MAX WILLIAMSON AND STAFF WRITERS
This year has been a difficult, uncertain year for people around the world thanks to COVID-19, but amongst the stress and the chaos there are local groups going to great lengths to help communities get back on their feet.
The Pacific Islands Council Queensland’s youth group, PICQ Youth, is one of those groups.
In April, PICQ Youth started a special project, known as Share the Love, to help people affected by COVID-19 lockdowns in Brisbane by delivering them much-needed food hampers.
“We saw how COVID-19 was affecting people so we [PICQ Youth] teamed up with YMCA Brisbane and Brisbane City Council to try and help our local communities,” PICQ Youth President Michael Gorogo said.
And while lockdown has long since ended in Brisbane, the project is still going strong, helping others in need.
“What we do is every two weeks on Saturday we get the youth group together and deliver fruit and vegetables to people in need,” Mr Gorogo said.
Pacific Islands Council Queensland (PICQ) is a non-profit organisation that represents the many Pacific Island communities around Queensland, working alongside local, state and federal governments, as well as providing various initiatives and services for their local communities.
PICQ president Ema Vueti has been involved with the organisation since its inception in 2008 and has seen the organisation grow considerably since then.
“PICQ has a mandate to be a voice for our Pacific community, but we are also the link between the governments and the local community leaders, when we receive information from any level of government, we then provide this information to the community leaders,” Ms Vueti said.
PICQ Youth, was formed by Michael Gorogo and a few other PICQ members as a way to get more young people involved in their communities.
The group runs projects and events aimed at youth with Pacific Island heritage to promote a community atmosphere and help build connections within the different Pacific Island communities around Brisbane.
Like many new enterprises during the pandemic, PICQ Youth used the internet and social media to find recipients for their Share the Love project, putting out their first call for participants on April 12.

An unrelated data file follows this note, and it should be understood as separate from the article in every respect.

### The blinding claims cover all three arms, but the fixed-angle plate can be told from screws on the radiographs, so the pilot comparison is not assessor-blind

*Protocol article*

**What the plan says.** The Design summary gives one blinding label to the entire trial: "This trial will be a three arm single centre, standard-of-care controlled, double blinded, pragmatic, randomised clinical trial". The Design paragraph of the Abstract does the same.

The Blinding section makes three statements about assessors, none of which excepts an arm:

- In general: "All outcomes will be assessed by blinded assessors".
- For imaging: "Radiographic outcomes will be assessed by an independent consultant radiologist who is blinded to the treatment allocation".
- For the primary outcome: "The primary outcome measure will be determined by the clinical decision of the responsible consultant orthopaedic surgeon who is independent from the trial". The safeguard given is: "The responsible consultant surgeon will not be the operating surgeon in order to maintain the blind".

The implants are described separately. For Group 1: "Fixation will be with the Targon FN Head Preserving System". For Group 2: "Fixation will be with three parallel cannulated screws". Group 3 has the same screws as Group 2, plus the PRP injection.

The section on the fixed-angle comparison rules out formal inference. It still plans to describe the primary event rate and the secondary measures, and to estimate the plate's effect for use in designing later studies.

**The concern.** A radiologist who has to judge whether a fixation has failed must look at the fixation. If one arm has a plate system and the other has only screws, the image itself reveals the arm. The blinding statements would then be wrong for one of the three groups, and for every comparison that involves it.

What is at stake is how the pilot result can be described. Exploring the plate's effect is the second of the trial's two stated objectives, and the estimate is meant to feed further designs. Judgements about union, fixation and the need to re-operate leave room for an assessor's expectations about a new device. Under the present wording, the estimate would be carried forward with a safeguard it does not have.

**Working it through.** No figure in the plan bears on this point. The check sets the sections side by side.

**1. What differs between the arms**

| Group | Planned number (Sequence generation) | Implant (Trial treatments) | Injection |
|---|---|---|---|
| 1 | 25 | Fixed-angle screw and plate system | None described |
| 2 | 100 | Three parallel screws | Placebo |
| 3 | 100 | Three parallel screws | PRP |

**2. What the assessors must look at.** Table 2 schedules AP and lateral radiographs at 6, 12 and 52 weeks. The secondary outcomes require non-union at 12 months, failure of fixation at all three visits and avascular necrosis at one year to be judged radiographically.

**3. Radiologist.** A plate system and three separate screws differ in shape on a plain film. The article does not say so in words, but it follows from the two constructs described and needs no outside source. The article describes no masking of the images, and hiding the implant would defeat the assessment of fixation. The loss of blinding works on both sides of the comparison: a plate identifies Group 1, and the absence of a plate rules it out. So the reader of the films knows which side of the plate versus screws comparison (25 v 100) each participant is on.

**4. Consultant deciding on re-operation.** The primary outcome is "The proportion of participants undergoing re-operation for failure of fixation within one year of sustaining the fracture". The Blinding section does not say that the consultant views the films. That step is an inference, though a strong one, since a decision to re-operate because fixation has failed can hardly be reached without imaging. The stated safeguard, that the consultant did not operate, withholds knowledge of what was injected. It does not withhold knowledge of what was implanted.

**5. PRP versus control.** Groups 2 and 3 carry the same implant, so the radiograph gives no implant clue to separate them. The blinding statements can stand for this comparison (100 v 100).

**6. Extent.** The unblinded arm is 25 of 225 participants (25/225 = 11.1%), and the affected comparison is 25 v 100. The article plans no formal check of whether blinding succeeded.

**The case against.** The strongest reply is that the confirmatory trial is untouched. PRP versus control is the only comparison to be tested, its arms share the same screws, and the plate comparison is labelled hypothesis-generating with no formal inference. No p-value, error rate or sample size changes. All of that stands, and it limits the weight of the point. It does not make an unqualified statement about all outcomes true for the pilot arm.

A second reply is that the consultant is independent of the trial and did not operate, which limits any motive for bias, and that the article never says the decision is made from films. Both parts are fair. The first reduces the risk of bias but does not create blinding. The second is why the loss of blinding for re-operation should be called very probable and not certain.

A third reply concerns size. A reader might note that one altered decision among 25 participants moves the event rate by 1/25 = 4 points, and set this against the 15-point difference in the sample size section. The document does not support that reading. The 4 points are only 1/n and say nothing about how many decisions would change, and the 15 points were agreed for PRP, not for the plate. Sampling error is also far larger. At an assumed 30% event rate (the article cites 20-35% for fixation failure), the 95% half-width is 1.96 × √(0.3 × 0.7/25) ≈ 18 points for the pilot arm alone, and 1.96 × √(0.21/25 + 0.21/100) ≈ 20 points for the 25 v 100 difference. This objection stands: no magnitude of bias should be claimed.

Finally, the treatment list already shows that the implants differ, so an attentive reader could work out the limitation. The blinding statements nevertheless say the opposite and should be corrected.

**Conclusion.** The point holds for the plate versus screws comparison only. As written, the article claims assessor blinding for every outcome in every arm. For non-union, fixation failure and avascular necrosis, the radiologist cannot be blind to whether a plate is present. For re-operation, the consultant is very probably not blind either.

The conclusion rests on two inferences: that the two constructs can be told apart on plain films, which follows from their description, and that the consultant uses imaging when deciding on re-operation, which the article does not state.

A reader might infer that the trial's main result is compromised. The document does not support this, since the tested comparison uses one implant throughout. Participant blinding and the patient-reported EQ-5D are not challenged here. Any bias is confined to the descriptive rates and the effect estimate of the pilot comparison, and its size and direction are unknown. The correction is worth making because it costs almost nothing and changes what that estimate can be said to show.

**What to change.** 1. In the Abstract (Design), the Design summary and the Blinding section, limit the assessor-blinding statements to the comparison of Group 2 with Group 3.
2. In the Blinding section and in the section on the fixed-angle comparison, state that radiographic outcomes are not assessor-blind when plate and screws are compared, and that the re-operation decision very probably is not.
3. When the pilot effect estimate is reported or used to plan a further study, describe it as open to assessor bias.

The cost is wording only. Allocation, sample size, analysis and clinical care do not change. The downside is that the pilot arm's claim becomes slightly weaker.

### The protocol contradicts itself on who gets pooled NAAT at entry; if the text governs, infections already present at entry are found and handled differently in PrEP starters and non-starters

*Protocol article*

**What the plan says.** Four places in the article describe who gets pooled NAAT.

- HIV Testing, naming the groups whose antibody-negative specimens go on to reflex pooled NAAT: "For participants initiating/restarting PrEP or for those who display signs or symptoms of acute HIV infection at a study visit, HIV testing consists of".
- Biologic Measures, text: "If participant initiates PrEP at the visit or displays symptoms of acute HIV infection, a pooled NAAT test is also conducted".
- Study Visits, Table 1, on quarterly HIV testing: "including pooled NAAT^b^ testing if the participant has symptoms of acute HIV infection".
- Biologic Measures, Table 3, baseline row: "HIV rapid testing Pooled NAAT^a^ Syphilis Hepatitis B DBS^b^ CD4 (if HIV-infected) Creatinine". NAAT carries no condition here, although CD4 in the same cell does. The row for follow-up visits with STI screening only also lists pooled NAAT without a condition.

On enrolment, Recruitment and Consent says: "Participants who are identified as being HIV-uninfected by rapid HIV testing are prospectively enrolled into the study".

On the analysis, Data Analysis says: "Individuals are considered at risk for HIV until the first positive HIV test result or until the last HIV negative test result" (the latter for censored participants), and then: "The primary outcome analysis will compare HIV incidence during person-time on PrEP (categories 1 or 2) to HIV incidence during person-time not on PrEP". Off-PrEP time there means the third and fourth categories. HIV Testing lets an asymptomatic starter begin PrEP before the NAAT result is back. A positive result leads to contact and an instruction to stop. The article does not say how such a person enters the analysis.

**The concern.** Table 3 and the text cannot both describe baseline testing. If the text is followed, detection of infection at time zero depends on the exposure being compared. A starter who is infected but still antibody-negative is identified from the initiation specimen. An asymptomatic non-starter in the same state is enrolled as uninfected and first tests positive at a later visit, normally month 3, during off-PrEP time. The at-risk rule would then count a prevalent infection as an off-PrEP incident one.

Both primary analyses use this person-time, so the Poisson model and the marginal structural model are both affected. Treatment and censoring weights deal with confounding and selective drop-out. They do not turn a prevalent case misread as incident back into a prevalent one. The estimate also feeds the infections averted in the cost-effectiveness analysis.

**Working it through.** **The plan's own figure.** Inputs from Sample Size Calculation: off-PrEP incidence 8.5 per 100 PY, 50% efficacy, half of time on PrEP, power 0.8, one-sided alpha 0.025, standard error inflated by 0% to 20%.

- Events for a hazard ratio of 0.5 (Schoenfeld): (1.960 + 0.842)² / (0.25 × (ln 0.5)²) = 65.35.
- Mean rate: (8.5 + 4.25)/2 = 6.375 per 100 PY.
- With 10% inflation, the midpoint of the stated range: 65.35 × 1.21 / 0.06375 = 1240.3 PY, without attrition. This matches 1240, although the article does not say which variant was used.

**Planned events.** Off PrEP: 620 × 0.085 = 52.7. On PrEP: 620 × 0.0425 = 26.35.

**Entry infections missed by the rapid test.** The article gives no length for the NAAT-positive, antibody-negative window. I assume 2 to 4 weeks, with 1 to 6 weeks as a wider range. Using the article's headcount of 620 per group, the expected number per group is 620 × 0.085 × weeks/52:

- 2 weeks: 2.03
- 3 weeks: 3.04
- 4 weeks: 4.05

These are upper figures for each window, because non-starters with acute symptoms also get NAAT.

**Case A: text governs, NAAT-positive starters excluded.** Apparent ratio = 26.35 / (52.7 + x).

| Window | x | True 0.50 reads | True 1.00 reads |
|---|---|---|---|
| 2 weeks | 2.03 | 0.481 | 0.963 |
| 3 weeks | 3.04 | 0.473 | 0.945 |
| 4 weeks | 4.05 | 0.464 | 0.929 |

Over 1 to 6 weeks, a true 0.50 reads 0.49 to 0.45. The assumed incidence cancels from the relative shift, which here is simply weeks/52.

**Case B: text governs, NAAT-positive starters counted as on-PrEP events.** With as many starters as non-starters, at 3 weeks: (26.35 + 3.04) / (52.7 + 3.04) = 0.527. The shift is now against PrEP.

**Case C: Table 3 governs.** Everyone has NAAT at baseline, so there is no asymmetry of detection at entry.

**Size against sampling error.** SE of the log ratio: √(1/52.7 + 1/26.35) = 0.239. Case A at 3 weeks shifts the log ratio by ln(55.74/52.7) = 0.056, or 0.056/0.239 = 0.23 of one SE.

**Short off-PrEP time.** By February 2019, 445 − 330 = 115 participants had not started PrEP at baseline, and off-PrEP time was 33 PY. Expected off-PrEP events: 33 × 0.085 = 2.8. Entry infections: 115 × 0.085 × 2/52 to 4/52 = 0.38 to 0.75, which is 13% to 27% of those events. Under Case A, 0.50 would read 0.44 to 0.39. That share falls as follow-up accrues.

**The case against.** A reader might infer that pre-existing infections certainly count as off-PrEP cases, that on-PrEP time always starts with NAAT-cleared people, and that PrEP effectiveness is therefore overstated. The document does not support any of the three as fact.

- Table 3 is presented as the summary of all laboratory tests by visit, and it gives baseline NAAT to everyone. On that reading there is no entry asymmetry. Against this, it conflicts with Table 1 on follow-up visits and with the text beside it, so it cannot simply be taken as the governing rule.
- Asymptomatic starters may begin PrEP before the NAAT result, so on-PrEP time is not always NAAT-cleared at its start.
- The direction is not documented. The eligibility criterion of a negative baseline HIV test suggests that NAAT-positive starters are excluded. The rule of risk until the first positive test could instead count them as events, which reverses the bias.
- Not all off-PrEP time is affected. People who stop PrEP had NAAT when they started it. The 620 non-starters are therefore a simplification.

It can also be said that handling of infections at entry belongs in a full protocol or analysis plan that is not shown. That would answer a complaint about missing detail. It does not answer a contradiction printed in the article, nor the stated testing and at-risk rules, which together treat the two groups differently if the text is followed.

The group encouraged people to sign up if they, or anyone they knew, were in need of food or essential items.
Mr Gorogo said the group had provided hampers to around 50 different families over the course of the project, with the highest number of deliveries in one single day being 30.
“We officially have 10 people in the youth group, but when we first started the group we told people that it was a volunteer commitment as we knew that as young people they had school and work, but during the lockdown time everyone really stood up and worked hard volunteering their time,” he said.
The food that is given out comes from YMCA Brisbane and, fortunately, project was able to help every family that signed up.
Mr Gorogo said the service had continued after the COVID restrictions lifted, helping others in need.
“When the restrictions started to be lifted and people were able to go back to work, we had people that had signed up calling us and saying that they didn’t need to hampers anymore, and they suggested other families that may need it more than them,” he said.
PICQ Youth member Alexandra Pitcher said the Share the Love project was important to Brisbane’s Pacific Islander community because many in the community did not qualify for financial support from the government.
“I think Share the Love [project] is an essential service because the pandemic has been heartbreaking and stressful for so many people,” Ms Pitcher said.
“Many Pacific Islanders aren’t eligible for Jobkeeper because they’re not citizens or don’t qualify just yet for permanent residency, or are here on working visas,” she said.
“So being able to provide that little bit of help by delivering food hampers and toiletries to those affected in our own communities is very gratifying.”
For more information about PICQ Youth or the Share the Love project, visit www.picq.com.au.